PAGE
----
The only rider on the interior accommodation is the optional sunroof, which limits rear seat passengers to the sub six-foot brigade if they want headroom.

The three cars feel quite different in their on-road behaviour thanks to individual suspension tuning and wheel and tyre combinations.

While the Exceed tries to be plush and supple, it ends up being wallowy, lacking in body control and too prone to rack rattle and understeer.

The best thing about driving the Exceed is that INVECS II auto, which extracts the maximum from the engine with a minimum of fuss.

At the other extreme to the Exceed is the VR-X which, with the addition of a 15mm rear stabiliser bar and 15-inch rubber, is the most decisive, controlled and enjoyable to drive of the three. The LS occupies the middle ground.

One thing these Lancers do share in common is a certain feeling of flimsiness - they just do not have the same solidity as an Astra or even a Mazda 323. The plastics used in the cabin are hard to the touch and there has been little imagination put into presentation inside, or outside for that matter.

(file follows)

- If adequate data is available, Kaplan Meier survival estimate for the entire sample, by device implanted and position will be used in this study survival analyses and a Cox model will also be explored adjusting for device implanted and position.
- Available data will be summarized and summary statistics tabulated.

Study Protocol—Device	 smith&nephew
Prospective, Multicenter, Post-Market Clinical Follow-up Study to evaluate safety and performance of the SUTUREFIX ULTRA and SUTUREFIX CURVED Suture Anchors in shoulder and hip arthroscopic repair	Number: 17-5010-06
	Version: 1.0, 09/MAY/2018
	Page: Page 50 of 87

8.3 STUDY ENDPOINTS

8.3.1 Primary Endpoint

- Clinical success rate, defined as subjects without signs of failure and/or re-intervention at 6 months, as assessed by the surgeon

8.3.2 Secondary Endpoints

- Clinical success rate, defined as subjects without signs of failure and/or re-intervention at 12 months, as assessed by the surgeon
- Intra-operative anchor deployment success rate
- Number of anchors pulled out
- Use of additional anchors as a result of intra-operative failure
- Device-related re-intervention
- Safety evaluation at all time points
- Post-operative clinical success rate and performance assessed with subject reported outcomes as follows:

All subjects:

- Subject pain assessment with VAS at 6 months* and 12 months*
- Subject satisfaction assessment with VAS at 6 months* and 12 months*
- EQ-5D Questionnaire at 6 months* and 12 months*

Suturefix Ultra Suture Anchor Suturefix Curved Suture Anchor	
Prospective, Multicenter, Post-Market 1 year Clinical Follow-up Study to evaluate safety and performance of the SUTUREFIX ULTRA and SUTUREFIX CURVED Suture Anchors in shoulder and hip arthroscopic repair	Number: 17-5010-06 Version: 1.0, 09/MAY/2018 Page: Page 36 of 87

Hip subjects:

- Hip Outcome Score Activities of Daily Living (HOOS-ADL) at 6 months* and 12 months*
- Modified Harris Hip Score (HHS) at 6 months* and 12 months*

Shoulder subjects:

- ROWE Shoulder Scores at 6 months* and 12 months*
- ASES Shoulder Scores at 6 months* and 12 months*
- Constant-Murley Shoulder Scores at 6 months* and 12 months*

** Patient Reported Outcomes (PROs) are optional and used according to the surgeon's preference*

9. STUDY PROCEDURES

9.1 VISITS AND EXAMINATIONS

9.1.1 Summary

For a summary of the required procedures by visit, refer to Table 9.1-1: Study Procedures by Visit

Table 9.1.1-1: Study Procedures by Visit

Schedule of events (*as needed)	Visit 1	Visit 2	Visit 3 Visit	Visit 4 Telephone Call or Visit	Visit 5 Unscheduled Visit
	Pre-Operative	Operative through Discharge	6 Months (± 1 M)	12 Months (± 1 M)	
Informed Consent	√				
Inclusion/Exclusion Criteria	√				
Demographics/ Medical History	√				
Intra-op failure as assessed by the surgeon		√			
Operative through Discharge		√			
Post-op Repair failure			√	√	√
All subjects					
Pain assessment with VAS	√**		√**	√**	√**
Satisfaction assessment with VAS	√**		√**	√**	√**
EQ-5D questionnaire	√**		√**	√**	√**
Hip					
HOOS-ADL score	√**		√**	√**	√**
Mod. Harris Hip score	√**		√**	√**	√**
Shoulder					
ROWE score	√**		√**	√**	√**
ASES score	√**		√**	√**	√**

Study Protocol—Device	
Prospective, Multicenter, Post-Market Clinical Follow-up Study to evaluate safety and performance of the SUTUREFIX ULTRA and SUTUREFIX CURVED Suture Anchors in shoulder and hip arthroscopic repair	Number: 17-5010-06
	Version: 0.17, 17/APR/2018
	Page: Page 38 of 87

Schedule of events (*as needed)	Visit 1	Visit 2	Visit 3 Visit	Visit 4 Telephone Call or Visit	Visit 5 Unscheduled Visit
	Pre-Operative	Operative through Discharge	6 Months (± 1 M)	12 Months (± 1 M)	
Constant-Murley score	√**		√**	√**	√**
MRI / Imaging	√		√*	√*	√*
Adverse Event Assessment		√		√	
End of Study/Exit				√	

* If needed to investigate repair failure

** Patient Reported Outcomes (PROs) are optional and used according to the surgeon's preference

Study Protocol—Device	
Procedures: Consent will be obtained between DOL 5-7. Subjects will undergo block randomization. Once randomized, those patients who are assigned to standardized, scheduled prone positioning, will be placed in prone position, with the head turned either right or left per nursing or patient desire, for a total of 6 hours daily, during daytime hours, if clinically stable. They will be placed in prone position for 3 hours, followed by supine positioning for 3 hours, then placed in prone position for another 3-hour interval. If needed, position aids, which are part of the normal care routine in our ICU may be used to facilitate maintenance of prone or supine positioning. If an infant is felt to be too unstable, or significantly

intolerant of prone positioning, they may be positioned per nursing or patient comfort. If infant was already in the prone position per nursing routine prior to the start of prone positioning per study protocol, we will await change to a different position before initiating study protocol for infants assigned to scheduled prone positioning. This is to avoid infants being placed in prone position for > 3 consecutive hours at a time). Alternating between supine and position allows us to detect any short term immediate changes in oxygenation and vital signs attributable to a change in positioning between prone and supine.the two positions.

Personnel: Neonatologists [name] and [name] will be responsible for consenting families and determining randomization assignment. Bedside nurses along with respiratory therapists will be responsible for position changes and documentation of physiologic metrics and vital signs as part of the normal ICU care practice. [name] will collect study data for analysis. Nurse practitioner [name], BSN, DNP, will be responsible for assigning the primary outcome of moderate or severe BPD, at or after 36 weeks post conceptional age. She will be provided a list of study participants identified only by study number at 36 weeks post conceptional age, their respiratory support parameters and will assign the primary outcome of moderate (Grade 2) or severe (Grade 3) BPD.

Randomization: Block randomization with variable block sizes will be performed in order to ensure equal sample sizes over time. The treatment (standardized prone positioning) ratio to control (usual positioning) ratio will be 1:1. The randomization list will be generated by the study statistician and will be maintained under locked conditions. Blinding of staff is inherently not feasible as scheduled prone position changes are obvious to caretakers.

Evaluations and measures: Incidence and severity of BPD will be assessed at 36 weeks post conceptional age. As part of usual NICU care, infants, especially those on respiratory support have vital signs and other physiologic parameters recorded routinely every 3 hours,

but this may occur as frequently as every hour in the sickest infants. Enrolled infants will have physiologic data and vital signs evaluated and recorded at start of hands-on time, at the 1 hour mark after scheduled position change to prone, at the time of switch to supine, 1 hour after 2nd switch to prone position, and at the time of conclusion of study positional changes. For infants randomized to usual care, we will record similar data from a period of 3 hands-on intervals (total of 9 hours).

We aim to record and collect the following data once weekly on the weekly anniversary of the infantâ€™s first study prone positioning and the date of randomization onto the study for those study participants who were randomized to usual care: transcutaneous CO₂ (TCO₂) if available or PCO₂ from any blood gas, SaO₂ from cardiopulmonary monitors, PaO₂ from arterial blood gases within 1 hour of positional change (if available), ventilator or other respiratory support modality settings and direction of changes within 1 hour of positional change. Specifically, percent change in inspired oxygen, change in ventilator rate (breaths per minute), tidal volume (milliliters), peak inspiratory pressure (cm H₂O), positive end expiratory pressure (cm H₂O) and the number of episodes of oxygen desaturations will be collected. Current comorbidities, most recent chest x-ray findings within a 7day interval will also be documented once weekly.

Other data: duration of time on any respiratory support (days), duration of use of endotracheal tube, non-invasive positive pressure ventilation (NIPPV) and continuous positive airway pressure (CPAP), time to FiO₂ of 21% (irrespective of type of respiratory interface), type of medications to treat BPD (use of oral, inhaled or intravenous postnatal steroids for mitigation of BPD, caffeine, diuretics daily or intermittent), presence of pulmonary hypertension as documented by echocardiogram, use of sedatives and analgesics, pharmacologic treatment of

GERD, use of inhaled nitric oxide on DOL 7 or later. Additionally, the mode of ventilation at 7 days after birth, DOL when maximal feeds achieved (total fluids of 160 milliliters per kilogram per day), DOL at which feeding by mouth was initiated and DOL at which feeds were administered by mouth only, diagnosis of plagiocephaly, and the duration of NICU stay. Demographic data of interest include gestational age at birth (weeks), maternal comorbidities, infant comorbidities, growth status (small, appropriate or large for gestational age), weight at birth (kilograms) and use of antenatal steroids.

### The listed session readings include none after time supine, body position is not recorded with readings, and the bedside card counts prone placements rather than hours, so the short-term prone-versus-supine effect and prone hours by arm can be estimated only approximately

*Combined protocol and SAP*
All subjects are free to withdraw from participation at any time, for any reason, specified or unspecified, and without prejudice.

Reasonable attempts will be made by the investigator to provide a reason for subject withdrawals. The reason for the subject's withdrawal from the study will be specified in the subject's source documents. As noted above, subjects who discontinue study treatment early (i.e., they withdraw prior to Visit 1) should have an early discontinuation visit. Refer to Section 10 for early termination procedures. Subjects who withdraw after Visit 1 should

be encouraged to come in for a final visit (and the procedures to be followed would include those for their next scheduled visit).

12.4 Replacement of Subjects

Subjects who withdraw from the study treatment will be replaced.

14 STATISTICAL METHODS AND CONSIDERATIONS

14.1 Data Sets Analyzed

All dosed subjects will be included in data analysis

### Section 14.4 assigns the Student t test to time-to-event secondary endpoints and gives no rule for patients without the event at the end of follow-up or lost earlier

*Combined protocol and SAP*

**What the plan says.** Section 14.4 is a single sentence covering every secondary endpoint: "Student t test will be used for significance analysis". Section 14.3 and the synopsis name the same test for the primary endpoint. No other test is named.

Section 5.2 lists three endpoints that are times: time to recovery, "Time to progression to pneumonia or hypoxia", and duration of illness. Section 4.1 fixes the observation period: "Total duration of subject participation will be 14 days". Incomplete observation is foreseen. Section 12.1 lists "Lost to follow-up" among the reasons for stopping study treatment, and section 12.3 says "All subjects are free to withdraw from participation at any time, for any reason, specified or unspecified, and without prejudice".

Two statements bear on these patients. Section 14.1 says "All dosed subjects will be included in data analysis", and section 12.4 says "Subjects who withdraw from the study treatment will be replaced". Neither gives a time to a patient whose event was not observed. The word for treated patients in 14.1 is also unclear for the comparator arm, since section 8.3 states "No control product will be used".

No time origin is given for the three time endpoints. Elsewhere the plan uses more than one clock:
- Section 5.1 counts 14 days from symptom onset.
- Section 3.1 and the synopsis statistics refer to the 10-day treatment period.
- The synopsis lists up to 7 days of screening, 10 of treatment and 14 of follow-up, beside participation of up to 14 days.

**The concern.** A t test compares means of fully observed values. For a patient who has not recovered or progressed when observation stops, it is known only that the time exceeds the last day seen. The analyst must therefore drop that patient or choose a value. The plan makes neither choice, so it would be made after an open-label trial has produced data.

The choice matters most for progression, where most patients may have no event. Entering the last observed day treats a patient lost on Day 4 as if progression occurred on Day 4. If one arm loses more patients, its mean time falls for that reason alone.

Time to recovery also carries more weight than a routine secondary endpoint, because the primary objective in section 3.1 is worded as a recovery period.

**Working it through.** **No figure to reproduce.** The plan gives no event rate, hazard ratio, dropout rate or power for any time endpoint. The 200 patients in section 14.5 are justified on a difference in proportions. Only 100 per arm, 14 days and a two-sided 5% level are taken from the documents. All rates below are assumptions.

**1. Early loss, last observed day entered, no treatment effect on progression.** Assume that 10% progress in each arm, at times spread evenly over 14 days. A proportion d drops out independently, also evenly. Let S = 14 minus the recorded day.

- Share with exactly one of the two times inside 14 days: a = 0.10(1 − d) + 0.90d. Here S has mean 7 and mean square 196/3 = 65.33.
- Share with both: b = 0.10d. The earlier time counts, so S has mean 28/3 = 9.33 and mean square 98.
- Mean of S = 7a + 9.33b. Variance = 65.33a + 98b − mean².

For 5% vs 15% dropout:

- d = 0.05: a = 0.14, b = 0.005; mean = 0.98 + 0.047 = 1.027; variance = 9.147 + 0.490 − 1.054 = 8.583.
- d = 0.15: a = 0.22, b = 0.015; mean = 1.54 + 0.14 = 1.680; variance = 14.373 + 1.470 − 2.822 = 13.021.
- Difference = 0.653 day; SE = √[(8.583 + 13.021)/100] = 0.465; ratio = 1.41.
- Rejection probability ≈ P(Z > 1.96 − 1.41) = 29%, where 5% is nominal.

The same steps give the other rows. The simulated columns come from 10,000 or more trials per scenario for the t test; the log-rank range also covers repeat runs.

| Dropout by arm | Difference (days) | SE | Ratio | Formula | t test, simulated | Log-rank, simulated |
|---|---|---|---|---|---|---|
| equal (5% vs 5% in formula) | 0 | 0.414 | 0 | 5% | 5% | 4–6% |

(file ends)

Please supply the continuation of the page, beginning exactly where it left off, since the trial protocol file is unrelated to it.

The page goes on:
In reality, this car contradicts a lot of what Mitsubishi now stands for in Australia and internationally. It is the last of a fading generation of mediocre cars rather than part of the new breed that has been doing the rounds of the international motor show circuit over the past few months.

Lancer will find buyers and fans for sure - it is a competent execution of small car transportation, like the Nissan Pulsar.

But there are better cars in the class, like the Corolla and Astra, while Mitsubishi itself has some exciting new concepts on the way. And we would rather look forward than back.